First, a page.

“Why aren’t they answering the phones?”
When her home phone and Sophia’s went answered, Barbara’s maternal instincts went into panic mode. She immediately suspected something amiss at home.
Should I call the police? If they go to the apartment and find everything as it should be it would be embarrassing.
She might be bored, JM thought, as he watched his wife weave her way among the tables and exit the almost full auditorium. That is the second time she has walked out. I hope she is feeling okay.
Barbara stood in the hotel foyer and rang home on her cell phone. No answer, again, from either her home phone or Sophia’s.
It has not stopped snowing since we have arrived . . . if it is the same at home then the lines could be down. Should I tell JM? She decided to ring Sahra’s home phone. With no answer, her frustration increased.
“I’ll ring her cell phone,” she mumbled, as she frantically pressed buttons on her phone.
As with home phone, there was no answer from her cell.
“I’ll have to ring the police!” she said, aloud. Her frustration was evident. Not sure if her voice had attracted attention, she glanced in different directions.
Suddenly, Lucy came to mind. I should have thought of her before. Her fumbling fingers were of no help.
She was inadvertently pressing incorrect phone numbers. Lucy’s number rang.
“Hi, Lucy, it’s Barbara. I have been trying to ring Katherine and Sophia. They are not answering. I thought the lines may have been down, but your phone is working, so that’s not the problem. I have a terrible feeling something is not right at home. I apologise for asking, but could you or Eugene go to my apartment and see if they’re alright?”
“I’m sorry, I can’t. Eugene’s on base and I have the children. I couldn’t take them out in this weather. It’s snowing heavily. Have you rung the police?”
“No. I’m trying all avenues before I do.”
“I wouldn’t hesitate if I were you. What does JM say?”
“I haven’t told him.”
“Take my advice and tell him. He needs to know.”
“I’ve been holding off, but I will. Thanks. I’ll see you on Monday.” She decided to ring Harrison Avenue police in Boston. Procrastinating had left her guilt ridden.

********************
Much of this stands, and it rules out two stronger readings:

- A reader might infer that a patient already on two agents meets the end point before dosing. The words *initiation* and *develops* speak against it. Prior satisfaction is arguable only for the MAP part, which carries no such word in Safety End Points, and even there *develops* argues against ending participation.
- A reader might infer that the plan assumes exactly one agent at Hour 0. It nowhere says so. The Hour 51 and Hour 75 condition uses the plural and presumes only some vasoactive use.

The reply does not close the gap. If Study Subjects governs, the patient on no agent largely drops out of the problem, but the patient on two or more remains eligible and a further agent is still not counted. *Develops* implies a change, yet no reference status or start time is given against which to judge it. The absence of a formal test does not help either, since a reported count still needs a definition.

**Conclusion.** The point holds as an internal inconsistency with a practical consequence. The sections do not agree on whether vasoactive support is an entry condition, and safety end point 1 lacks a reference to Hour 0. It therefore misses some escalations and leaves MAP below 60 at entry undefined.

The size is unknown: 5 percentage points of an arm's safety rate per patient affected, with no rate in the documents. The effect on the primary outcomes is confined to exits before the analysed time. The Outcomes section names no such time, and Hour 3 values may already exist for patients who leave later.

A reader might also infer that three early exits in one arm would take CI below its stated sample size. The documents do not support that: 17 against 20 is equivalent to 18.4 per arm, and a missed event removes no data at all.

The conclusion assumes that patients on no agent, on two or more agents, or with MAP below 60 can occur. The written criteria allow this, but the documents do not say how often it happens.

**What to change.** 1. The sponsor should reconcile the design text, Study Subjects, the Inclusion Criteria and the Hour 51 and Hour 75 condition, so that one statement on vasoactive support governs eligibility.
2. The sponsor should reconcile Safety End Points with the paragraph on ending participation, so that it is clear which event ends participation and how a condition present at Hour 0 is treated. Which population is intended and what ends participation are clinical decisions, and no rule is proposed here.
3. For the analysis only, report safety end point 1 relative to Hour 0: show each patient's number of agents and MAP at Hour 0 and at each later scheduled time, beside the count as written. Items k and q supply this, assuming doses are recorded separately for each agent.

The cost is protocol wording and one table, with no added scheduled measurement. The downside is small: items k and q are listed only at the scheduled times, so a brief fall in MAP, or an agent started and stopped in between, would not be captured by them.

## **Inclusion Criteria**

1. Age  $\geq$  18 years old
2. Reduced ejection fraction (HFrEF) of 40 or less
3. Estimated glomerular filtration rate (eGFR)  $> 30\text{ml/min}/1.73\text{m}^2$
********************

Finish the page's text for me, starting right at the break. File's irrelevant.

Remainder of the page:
“I’ll dispatch a patrol car, and ring when we have more information. Can I have your cell number?” the officer said, having listened to her concerns.
Barbara gave her details, address, including the hotel phone number.
“Are you related to Doctor Harris? The address you’ve given sounds familiar.”
“I’m his wife.”
“Leave it to me. I’ll ring as soon as I have any information.”
She might be nervous because I am giving a speech. As a sign of assurance, JM reached out and placed his hand on hers.
“Are you alright?” he asked, in a near whisper.
I am going to be sick. Afraid to open her mouth she responded by nodding an affirmation. To counter her feeling she forcefully gripped the tops of her thighs, to try to transfer her thoughts to something other than the sensation of sickness.
Unfortunately, it was to no avail. She sprang from her chair and scurried to the women’s restroom, all the while with a hand-covered mouth. Barbara used all her willpower to prevent the fluid from bursting free, but the vacant cubicle and dropping to the floor was the signal for the vomit to explode into the bowl. The sound of the cubicle’s door hitting the dividing wall echoed loudly throughout the restroom, just as the putrid acidic fluid poured from her mouth. As her stomach’s fluid hit the toilet water some splashed back to speckle her face and, with crying being an addition to her dilemma, having vomit residue on her face only added to her stress.
While her head was in the bowl, she had the nous to hold her blonde hair away from her face, but she was fully aware of the need to compose herself. That meant bringing the vomiting and crying under control.